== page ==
The Crop Productivity Index Ratings have replaced the Crop Equivalency Ratings that were used for many years. The University of Minnesota developed CERs based on the same soil surveys that were used to develop the CPI.  However, CERs utilized factors that were considered relevant at the time of their development in the 70’s and 80’s.   They looked at the costs of drainage, moderate levels of management, rainfall, and production costs that resulted in a crop yield. In other words, CERs reflected the relative differences in productivity between soils based upon a net economic return. The CPI, on the other hand, is a pure value based on soil and landscape properties that consider the long-term production capacity of a soil. The CPI has been deemed better---more accurate and more consistent---than CERs because it represents the typical condition of the soil before local modifiers and adjustments are applied to adjust values for certain conditions such as inaccessibility, poor drainage, river or stream overflow, field size, or field shape. In fact, the University of Minnesota no longer maintains support for the Crop Equivalency Ratings system. The Board of Water and Soil Resources (BWSR), NRCS, and local soil water conservation districts (SWCD) currently use and support the CPI Ratings system. ....   
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Generally, the presence of microbes affects the microbial degradation potential of herbicide. How could flooding conditions affect the microbial population? Please cite references and thank you in advance.
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Very often , anoxia like conditions discourage heavily the microbes to proliferate in paddy  field...
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I'm starting a project which requires germination of some land plants, and I would be interested in sourcing Amborella seeds. Do you know of a research group or institution that could share some biological material?
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Dear Arvind,
Thank you for your time, but truth is the bibliographic research I already did and sent tons of emails. Either people work with biologic material that is not viable seeds and thus cannot provide them, or just won't answer emails. That's why, as a last ditch effort, I tried here. Thus I am looking for somebody that is personally working with Amborella or a New Caledonian institution that could provide them.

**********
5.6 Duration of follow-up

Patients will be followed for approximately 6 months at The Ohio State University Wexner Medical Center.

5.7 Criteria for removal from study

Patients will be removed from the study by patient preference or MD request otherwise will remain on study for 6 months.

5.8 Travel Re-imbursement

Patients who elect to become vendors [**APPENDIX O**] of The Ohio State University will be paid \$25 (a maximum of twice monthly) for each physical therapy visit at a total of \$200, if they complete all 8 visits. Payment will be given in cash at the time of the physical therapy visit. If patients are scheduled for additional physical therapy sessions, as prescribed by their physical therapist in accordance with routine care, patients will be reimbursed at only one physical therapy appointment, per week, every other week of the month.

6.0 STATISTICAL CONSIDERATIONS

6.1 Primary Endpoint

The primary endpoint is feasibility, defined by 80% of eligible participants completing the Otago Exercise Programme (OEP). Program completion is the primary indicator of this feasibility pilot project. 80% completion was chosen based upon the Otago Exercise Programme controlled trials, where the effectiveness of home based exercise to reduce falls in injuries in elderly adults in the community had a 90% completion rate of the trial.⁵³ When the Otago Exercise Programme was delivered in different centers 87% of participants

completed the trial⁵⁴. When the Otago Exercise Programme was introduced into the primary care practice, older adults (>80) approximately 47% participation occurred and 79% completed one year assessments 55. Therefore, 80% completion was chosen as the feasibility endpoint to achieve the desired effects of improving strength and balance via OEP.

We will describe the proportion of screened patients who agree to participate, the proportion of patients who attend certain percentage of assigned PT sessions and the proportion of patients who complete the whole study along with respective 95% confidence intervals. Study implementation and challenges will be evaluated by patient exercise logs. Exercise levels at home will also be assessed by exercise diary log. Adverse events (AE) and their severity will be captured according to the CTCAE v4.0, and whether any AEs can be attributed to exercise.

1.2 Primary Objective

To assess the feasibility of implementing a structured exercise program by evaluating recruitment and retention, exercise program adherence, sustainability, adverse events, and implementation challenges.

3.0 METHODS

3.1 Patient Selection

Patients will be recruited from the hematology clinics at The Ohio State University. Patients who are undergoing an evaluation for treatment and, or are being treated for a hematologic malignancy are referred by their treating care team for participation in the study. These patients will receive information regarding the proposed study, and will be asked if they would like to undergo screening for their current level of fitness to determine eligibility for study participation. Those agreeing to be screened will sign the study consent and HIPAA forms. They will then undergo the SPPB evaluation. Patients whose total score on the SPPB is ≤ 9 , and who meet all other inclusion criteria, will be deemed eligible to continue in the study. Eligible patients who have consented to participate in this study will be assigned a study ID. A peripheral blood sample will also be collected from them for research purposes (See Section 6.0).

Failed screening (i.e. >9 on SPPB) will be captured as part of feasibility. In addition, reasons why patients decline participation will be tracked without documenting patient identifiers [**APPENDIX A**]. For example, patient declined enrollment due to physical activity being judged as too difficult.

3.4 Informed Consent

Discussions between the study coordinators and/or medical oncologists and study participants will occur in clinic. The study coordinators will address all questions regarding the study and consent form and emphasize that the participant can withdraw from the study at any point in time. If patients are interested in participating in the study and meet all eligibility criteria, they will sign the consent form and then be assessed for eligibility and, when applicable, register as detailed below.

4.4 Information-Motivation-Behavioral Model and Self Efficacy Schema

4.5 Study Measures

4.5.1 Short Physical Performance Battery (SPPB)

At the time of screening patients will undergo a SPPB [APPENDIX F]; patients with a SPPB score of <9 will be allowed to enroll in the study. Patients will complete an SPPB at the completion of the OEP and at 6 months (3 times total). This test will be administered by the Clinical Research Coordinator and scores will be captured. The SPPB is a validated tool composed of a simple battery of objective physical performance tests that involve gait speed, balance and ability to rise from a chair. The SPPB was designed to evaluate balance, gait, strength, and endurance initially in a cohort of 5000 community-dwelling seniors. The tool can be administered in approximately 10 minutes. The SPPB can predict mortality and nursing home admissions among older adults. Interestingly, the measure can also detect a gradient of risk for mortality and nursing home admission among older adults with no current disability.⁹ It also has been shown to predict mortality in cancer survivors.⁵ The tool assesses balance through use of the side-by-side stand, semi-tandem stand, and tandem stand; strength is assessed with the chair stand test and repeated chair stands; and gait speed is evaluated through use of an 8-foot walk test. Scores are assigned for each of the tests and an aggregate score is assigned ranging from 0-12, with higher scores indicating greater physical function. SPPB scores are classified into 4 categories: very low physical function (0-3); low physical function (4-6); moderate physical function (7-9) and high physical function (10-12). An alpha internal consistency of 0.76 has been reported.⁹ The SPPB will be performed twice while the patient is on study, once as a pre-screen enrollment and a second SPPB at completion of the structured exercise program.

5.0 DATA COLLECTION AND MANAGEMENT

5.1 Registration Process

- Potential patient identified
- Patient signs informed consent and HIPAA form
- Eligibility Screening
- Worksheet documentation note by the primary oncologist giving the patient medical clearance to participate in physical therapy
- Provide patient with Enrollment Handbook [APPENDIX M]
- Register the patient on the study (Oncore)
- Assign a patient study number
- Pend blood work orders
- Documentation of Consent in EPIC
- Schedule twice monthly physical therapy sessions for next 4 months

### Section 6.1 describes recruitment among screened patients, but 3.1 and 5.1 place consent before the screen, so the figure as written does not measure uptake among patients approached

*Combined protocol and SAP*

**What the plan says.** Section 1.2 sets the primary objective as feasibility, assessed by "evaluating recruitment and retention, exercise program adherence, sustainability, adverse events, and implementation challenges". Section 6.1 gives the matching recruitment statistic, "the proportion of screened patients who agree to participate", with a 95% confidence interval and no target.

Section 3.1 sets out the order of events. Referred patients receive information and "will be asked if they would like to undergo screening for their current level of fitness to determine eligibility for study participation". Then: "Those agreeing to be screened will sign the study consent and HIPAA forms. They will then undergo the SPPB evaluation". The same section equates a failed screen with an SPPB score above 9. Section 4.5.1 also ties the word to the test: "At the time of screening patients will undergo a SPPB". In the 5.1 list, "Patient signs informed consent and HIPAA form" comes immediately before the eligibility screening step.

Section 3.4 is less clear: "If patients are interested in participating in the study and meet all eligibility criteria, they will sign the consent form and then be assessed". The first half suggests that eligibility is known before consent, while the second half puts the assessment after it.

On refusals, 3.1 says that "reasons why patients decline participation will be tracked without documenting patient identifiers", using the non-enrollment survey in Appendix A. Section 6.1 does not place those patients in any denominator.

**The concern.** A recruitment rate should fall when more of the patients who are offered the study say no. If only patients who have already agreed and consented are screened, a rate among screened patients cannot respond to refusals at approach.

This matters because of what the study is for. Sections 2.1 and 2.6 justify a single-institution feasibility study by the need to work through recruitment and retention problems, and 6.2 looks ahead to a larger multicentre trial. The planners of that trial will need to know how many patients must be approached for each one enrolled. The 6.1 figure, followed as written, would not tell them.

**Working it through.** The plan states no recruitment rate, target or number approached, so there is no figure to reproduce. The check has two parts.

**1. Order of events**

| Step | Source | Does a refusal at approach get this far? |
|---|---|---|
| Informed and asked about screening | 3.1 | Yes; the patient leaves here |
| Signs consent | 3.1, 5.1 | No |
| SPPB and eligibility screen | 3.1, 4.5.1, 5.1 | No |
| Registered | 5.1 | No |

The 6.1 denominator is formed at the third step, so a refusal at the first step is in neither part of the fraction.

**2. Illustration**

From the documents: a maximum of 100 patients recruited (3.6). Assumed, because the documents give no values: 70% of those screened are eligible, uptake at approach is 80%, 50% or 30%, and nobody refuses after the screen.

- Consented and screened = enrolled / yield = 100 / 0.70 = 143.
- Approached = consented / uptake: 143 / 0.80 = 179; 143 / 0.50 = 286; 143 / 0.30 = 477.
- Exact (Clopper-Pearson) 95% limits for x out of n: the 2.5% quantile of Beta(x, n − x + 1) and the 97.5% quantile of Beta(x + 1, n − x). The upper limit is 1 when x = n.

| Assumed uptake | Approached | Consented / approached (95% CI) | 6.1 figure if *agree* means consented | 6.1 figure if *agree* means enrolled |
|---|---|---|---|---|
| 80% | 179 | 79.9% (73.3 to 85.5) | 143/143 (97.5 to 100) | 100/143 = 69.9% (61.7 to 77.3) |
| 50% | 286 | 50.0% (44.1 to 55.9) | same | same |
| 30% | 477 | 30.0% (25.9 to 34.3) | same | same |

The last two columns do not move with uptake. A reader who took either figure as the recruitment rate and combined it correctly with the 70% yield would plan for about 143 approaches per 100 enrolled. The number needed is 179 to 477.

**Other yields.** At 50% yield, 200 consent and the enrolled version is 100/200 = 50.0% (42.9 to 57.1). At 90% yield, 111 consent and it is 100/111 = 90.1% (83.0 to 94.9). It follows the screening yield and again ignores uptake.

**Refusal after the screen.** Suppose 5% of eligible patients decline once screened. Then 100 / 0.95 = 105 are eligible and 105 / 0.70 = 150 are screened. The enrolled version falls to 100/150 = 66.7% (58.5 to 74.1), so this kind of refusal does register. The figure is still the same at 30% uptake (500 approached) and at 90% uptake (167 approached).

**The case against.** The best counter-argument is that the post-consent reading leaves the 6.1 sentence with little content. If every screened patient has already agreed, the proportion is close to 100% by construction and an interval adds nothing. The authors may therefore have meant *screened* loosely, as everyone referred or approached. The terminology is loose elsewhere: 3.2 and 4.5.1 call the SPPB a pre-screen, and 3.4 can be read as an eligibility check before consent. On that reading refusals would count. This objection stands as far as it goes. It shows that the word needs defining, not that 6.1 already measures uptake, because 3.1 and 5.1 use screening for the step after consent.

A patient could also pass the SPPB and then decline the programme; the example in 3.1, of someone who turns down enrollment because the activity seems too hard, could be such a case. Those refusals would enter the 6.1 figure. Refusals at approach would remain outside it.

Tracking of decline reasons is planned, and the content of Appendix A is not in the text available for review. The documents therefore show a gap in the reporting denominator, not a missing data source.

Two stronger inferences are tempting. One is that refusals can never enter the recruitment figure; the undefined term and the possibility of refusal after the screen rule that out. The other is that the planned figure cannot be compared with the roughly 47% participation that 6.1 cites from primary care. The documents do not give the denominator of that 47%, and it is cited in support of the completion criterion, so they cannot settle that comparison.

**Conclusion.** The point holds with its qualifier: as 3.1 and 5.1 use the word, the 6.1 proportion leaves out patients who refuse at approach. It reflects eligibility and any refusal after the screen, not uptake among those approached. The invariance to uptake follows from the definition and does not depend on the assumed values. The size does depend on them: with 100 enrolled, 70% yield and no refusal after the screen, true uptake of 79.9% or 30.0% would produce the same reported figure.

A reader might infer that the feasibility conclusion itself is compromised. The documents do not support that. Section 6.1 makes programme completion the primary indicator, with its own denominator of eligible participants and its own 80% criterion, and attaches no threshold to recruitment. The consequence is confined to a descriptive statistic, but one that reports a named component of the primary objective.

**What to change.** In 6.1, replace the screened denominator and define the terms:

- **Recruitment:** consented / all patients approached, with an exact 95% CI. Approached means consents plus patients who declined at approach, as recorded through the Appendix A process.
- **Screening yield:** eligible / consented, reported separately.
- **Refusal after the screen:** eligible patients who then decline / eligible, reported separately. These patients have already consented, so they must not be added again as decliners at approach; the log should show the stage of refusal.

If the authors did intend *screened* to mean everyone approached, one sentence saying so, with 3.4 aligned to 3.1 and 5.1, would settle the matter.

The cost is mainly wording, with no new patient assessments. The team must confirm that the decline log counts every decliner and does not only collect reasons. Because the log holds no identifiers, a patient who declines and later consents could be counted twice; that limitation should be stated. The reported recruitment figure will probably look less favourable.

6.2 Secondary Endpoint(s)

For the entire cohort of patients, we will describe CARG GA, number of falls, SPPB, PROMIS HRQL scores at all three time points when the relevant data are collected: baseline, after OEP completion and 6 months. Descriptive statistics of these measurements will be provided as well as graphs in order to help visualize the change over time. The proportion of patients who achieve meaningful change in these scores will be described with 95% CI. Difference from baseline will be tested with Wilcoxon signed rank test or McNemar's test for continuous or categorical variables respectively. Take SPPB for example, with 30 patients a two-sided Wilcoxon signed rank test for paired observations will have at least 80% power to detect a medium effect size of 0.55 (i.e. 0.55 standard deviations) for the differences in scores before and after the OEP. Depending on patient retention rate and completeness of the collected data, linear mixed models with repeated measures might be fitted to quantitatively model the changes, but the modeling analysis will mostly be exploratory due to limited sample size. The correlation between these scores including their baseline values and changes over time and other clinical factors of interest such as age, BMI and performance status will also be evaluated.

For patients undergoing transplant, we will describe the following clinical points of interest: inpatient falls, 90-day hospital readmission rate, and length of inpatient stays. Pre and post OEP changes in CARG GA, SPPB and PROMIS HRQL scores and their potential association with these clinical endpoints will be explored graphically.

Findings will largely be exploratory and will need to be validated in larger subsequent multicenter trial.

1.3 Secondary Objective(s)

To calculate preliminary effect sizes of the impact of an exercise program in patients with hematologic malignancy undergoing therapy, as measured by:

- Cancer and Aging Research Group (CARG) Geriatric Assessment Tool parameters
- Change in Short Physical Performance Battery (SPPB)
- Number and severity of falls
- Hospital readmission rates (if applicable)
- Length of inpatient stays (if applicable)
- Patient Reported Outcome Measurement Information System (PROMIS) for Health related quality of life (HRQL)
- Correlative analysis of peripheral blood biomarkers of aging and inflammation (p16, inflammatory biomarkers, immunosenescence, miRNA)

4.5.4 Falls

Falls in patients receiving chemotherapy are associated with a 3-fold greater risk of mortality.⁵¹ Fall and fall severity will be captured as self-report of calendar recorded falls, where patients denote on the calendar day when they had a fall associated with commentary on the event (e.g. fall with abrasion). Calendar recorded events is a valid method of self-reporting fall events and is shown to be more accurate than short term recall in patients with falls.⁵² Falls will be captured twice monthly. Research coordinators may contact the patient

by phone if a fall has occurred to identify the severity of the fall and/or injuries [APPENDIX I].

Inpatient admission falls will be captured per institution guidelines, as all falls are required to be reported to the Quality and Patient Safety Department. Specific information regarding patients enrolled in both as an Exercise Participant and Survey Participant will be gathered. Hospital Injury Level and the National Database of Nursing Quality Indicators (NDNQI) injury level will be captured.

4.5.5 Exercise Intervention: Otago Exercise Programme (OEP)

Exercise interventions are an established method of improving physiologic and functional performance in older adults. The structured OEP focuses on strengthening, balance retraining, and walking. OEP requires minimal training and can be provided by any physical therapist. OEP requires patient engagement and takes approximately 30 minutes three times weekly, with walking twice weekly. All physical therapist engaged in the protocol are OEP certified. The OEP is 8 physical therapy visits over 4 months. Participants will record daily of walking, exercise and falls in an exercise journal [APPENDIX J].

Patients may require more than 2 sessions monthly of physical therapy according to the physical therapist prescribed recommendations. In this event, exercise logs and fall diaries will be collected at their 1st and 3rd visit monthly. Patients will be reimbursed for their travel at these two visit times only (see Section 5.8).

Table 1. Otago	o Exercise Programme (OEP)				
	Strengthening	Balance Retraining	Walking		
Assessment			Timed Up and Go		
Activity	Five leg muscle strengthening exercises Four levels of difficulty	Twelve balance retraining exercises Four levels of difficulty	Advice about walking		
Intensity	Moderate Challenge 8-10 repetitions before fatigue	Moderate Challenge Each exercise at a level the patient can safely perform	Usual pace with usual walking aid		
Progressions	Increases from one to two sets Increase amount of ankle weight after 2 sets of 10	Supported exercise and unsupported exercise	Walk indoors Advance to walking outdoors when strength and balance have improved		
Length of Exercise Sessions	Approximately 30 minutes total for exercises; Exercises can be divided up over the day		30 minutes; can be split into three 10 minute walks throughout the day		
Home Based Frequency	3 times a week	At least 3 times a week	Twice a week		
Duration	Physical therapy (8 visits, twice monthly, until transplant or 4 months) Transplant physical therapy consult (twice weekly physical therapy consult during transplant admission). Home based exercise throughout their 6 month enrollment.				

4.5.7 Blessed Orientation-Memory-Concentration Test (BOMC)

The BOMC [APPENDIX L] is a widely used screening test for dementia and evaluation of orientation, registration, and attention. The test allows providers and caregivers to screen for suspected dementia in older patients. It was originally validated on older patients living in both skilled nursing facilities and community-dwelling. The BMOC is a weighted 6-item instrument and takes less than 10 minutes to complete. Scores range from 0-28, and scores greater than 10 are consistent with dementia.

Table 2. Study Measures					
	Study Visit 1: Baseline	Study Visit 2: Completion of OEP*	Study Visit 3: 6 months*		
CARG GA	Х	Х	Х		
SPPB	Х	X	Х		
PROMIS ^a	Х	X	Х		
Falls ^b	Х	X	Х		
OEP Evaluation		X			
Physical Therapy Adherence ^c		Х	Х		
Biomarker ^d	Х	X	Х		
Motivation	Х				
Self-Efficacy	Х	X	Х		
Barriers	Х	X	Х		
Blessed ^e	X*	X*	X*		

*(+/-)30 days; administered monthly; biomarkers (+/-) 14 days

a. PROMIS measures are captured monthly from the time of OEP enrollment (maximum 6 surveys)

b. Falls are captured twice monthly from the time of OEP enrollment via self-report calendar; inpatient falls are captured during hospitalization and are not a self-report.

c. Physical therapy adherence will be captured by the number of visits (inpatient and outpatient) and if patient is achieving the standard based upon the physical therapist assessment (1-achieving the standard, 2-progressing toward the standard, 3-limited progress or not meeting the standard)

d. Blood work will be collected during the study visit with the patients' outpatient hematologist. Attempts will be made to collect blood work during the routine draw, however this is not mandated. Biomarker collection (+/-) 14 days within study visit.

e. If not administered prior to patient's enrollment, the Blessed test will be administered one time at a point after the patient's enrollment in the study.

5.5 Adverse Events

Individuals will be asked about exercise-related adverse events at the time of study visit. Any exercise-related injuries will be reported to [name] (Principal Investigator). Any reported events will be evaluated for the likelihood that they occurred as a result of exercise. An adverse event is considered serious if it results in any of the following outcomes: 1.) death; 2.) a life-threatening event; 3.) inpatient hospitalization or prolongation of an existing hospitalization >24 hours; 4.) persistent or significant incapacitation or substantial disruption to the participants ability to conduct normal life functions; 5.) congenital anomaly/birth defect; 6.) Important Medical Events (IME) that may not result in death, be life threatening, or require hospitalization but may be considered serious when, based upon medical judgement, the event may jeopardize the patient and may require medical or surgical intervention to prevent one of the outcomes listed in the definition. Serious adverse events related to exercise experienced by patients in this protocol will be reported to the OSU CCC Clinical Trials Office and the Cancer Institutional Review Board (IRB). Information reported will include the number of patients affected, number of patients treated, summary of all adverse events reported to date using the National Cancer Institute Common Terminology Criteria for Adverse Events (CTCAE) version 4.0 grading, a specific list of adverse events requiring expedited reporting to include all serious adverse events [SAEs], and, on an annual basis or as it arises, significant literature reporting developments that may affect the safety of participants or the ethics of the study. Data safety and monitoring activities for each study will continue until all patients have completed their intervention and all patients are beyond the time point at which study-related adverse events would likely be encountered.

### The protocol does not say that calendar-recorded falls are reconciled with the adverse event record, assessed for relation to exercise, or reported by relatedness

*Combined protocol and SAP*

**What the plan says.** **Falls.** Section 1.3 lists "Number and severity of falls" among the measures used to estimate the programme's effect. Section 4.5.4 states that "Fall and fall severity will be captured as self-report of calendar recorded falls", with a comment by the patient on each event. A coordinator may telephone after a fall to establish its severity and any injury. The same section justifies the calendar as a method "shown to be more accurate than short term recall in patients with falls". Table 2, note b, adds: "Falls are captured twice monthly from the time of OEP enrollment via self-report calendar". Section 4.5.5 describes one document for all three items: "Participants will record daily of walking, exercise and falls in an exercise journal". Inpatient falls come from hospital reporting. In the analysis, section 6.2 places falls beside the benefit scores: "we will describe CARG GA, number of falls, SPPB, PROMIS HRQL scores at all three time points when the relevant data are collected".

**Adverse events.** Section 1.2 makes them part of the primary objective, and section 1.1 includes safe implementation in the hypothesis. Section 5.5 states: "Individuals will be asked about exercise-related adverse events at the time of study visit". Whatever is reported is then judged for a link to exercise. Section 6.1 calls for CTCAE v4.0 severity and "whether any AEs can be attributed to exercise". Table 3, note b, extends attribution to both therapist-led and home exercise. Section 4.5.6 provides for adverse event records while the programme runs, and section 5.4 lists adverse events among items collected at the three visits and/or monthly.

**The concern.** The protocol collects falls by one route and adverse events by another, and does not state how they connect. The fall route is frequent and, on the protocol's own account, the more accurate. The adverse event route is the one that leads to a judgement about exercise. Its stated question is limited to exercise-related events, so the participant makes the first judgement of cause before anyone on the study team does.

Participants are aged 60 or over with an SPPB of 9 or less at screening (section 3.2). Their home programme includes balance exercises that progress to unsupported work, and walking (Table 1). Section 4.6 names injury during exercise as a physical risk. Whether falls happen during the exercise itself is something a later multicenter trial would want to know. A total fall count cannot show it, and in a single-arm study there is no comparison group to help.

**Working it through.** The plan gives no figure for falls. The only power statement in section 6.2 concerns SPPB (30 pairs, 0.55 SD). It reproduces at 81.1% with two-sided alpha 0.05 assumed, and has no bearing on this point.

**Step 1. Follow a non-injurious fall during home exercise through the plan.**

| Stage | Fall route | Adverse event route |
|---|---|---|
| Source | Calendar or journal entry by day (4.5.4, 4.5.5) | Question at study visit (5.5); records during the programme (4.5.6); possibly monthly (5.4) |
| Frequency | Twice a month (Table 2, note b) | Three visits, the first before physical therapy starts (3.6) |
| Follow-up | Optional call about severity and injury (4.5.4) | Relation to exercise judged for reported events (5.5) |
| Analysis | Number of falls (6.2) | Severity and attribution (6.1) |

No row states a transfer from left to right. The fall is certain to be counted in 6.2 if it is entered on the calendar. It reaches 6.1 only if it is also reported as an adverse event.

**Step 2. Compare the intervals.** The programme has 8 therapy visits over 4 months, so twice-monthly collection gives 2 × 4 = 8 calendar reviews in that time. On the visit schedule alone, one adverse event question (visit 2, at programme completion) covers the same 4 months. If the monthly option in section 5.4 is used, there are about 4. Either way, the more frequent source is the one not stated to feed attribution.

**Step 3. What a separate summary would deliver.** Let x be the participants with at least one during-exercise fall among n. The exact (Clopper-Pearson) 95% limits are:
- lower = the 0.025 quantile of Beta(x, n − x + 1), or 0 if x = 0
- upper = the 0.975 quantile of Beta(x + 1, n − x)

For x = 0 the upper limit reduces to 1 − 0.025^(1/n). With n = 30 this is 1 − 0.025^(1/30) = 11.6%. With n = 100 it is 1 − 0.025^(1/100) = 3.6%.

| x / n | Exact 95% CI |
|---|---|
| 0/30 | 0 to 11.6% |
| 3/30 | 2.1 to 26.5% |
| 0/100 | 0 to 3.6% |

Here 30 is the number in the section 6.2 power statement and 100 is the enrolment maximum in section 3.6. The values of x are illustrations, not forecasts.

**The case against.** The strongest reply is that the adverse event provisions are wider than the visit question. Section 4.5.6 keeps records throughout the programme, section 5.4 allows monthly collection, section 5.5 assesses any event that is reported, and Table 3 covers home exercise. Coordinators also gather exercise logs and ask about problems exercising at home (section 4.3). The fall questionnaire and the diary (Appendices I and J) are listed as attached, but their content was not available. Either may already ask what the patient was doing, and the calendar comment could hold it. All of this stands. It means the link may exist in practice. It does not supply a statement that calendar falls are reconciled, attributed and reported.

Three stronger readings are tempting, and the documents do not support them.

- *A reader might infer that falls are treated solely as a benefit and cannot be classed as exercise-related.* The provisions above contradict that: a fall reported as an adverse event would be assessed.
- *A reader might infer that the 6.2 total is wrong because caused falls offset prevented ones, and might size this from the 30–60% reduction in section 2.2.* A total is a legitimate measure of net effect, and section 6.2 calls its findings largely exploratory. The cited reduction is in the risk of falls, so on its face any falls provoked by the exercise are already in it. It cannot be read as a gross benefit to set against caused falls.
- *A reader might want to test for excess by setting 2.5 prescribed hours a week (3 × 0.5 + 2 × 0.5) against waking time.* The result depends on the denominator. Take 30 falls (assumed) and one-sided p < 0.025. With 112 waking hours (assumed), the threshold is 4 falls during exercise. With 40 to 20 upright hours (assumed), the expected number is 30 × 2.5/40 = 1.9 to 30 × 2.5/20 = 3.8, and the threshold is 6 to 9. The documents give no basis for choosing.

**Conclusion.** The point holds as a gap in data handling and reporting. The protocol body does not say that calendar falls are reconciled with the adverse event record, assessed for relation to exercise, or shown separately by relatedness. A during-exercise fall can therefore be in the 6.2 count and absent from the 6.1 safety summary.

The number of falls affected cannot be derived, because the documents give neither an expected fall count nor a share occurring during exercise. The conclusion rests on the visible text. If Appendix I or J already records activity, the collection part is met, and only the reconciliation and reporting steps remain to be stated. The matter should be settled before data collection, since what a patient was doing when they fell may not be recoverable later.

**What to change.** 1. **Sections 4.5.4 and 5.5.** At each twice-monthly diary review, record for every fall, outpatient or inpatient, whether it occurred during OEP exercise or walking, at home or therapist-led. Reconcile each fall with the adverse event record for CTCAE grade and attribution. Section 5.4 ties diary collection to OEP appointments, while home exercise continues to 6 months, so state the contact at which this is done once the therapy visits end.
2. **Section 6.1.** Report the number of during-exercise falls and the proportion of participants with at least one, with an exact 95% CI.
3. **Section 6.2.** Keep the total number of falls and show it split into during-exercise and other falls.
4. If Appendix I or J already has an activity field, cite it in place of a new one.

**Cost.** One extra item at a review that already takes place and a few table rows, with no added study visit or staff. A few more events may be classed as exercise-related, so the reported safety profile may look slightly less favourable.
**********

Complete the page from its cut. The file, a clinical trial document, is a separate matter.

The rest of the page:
Thank you nonetheless.
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this is part of an ongoing research
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 Thank you very much professor Kochar for your valuable comment 
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Some cultural practices and beliefs are counter-productive and duress the efforts for biodiversity conservation.
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Some religious beliefs (catholicism for example), by putting Man in the center of the attention, might be considered detrimental to nature conservation because nature is at Man's disposal (e.g. "Then God said, "Let Us make man in Our image, according to Our likeness; and let them rule over the fish of the sea and over the birds of the sky and over the cattle and over all the earth, and over every creeping thing that creeps on the earth" Genesis)
In general, a common framework of understanding (beliefs, knowledge, representations, etc) is thought to be in favour of action towards conservation (Mathevet et al. 2011, Brugnach et al. 2011).
Uncertainty in people's belief of how the natural system works is detrimental to collective action (exemple of the climate change (Barrett & Dannenberg 2013)
In general, in traditional societies, cultural practicies are usually resource-friendly because otherwise it would directly challenge their survival (e.g Ostrom 1990). In modern societies, it is more complex to assess as there is so much diversity of world views and cultures. The role of belief (and moral reasoning towards nature) on resource management as been interstingly apporached by Meyer & Braga 2009 using Grave theoretical framework on the dynamics of value systems.
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I'm doing a reiciprocal transplant of plants and soil in the field. Pots with soil and plants will be buried into the natural soil at each site and followed for phenology / growth / etc. I know folks have done this type of thing before, but wondered if anyone could point me toward literature comparing soil water status inside and outside the pots -- does it equilibrate pretty quickly? The pots will have drainage holes (covered in mesh).